Nonetheless, it might also be worthwhile to revisit our current policies and systems to encourage more collecting centered on the annual meetings..
Although a wholesale change in collecting and organizational practices is impractical given that this is a volunteer position, this moment points to ways that we might adjust slightly to encourage more collecting around the annual meeting. For example, given the continued option to give papers in a virtual format, we might think about arranging to have papers preserved and retained. Or, we might simply revise the retention schedule to add something about collecting at or after the meetings. In any case, for many the meeting is central to the organization’s culture and our sense of belonging, and that ought to be reflected in the collection.
Another area likely to be affected by the pandemic are publications, such as Notes and MLA’s series published by A-R Editions e hope editors will send copies of all print and electronic MLA publications to the repository and, once their term is ended, will also send papers that document the peer-review and editorial processes during this peculiar moment. We are conscious, however, that all of the officers, like the rest of us, are going through a new balancing act, so our collecting realities may not meet our collecting ideals.
In addition to the practical obstacles, there are philosophical ones. Throughout our conversations, we kept returning to the question of “audience.” The MLA archives, like many organizational collections, do not have a singular user base. One motivation for creating and maintaining such a collection is to be able to use the past to guide the future. For example, as we navigate the racial justice imperatives of the current moment, we might look at dynamics around race and gender in the past, as they emerge in oral histories, official statements, scholarship, and meeting program themes.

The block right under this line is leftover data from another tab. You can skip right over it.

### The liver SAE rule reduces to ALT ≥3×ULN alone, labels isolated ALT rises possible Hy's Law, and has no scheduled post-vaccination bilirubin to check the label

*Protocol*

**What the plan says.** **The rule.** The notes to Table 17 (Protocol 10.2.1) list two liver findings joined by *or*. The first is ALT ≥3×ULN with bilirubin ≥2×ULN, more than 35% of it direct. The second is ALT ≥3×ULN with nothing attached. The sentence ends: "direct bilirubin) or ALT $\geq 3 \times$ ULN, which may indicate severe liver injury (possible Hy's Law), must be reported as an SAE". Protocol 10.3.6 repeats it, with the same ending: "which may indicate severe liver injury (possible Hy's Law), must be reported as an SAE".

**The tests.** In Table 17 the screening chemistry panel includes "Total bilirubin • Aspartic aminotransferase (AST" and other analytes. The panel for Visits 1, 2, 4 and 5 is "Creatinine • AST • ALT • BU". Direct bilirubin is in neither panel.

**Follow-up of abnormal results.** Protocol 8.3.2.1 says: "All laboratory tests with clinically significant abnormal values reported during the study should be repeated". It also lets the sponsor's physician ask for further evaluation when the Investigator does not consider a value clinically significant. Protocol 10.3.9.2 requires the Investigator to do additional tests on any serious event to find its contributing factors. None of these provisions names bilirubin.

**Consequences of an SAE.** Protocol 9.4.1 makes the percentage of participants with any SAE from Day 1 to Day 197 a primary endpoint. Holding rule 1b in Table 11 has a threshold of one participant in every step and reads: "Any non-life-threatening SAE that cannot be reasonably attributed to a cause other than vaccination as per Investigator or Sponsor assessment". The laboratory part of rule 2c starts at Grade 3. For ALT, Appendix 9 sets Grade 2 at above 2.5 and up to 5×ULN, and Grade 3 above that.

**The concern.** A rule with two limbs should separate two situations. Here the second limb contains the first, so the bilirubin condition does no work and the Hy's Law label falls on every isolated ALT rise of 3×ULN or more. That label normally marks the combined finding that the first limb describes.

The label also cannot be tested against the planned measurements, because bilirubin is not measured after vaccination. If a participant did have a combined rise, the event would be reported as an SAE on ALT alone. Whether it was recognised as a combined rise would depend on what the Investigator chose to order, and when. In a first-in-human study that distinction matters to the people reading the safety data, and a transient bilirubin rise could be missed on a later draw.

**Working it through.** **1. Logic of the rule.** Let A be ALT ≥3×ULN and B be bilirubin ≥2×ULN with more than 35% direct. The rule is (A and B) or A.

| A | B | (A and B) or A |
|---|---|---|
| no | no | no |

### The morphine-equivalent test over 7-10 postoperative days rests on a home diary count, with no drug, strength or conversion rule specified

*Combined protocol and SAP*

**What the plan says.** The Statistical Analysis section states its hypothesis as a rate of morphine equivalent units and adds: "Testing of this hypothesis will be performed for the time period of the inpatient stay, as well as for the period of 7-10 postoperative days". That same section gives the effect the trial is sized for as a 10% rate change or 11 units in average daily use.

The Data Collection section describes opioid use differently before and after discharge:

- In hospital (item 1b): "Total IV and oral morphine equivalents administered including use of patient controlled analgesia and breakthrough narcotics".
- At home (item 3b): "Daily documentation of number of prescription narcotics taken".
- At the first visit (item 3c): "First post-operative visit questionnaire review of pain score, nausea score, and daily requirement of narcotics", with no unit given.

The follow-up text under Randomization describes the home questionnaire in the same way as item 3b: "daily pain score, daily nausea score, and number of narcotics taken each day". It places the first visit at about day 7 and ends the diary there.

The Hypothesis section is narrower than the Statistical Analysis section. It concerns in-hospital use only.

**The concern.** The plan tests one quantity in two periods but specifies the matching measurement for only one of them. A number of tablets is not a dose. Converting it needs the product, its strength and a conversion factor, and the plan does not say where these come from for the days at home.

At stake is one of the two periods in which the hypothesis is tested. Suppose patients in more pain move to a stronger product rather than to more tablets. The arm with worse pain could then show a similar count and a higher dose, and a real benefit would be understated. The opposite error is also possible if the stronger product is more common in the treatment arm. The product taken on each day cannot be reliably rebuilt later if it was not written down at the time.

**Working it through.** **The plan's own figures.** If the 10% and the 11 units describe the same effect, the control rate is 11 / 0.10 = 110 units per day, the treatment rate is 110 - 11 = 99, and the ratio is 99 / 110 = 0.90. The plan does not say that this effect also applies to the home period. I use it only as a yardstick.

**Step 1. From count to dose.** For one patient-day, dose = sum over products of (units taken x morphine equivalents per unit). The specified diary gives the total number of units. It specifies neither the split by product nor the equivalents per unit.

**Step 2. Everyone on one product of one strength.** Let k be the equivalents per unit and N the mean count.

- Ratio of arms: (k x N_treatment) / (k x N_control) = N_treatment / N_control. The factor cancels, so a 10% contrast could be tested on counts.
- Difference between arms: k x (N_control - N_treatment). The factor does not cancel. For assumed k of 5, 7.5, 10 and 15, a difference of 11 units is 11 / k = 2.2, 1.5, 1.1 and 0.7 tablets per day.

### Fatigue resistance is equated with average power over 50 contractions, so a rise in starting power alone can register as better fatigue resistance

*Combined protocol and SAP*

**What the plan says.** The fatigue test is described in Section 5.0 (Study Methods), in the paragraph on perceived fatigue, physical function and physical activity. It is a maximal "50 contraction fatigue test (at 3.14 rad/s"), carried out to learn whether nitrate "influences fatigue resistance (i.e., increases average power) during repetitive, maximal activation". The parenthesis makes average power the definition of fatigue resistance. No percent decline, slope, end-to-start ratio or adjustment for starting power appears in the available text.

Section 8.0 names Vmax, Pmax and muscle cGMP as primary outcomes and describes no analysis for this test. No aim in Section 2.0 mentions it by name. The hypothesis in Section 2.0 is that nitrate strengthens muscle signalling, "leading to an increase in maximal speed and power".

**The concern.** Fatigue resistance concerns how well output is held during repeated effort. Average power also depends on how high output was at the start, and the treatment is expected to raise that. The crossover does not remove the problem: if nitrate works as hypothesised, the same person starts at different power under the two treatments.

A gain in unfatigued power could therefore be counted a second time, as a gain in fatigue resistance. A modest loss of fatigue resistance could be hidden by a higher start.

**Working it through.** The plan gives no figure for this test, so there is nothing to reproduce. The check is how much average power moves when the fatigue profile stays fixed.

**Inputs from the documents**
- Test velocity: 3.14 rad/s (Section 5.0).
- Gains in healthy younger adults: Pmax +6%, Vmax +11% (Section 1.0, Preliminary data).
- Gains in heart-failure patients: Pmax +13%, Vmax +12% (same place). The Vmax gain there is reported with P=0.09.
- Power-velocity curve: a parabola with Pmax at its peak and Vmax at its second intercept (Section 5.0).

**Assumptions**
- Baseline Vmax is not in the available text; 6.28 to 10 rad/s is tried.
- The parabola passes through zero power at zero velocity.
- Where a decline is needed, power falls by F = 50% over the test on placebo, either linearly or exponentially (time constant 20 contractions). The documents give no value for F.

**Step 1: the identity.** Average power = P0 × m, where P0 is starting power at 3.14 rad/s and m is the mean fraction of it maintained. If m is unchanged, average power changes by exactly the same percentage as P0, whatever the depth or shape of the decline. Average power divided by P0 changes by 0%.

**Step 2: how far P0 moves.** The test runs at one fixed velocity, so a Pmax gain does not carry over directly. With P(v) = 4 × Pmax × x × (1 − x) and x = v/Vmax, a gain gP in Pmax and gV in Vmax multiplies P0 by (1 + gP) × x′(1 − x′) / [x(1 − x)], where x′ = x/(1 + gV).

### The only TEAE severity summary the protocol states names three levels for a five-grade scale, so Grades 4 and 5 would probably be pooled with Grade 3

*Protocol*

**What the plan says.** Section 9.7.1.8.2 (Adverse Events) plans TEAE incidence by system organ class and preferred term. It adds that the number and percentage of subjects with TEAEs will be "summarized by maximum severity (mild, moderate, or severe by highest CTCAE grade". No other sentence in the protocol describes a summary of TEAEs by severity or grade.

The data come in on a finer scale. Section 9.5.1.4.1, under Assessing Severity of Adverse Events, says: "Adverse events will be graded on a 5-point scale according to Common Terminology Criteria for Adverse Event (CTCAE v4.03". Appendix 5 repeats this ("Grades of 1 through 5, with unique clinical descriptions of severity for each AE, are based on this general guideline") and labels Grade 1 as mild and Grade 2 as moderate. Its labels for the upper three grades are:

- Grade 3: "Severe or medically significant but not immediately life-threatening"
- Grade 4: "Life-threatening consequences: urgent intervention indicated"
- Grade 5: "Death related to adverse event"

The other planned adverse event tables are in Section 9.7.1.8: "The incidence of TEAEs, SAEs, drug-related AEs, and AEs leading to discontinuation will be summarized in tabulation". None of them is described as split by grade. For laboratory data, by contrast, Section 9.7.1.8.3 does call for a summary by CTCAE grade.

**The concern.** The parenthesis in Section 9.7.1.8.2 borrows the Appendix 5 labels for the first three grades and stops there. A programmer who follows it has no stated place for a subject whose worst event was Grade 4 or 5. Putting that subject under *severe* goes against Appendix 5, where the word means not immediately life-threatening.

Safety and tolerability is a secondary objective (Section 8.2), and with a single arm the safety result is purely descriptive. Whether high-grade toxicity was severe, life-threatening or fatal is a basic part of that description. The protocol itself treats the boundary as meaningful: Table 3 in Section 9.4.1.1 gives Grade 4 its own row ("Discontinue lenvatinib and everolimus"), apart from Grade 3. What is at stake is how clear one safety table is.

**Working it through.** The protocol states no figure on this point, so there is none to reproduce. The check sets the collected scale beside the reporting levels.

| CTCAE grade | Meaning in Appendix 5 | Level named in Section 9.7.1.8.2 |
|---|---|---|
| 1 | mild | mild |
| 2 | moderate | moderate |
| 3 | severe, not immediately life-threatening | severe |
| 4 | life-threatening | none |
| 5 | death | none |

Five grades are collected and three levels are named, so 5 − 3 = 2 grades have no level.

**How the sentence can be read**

If the purpose of the MLA Archives is to inform present and future practice, then the audience for the collection is the membership, and the Archivist should be most focused on making the MLA Archives legible and meaningful to MLA members. Certainly that is part of the MLA archivists’ mission, as reflected in Melissa’s conference presentations, exhibits, and Newsletter articles from 2017-2021. Christina has likewise taken up this charge by initiating the conversations that formed this article.
But the MLA archives have material of interest to those outside the Association, which is why Melissa prioritized writing finding aids for records groups like Oral Histories and Notes That material includes Henry and Sidney Cowell correspondence; oral histories featuring our profession’s luminaries Dena Epstein, William Lichtenwanger, and Lou Harrison; and materials from the early days of the Association chronicling librarians’ role in music diplomacy. Historians, musicologists, librarians, and performers outside our organization might find this material interesting but, for the most part, engagement as remained internal. Maybe collection advocacy can reverberate outwards from the MLA Archivist to MLA members who spread the word to their colleagues, friends, and students about the gems that await them in the SCPA stacks.
As in a natural ecosystem, the gradual growth of the collection means that it requires ever more care and attention, and we rely on MLA members to donate papers that document their official duties, inquire about our holdings, and help write the narratives that will shape the future of the MLA Archives and our organization. This is especially true as we navigate through the pandemic, developing new kinds of documentation for a new moment. Please be bold in contacting Christina and future archivists about donating materials, even if you are not sure whether they are appropriate. We can think through what fits and tells our story together.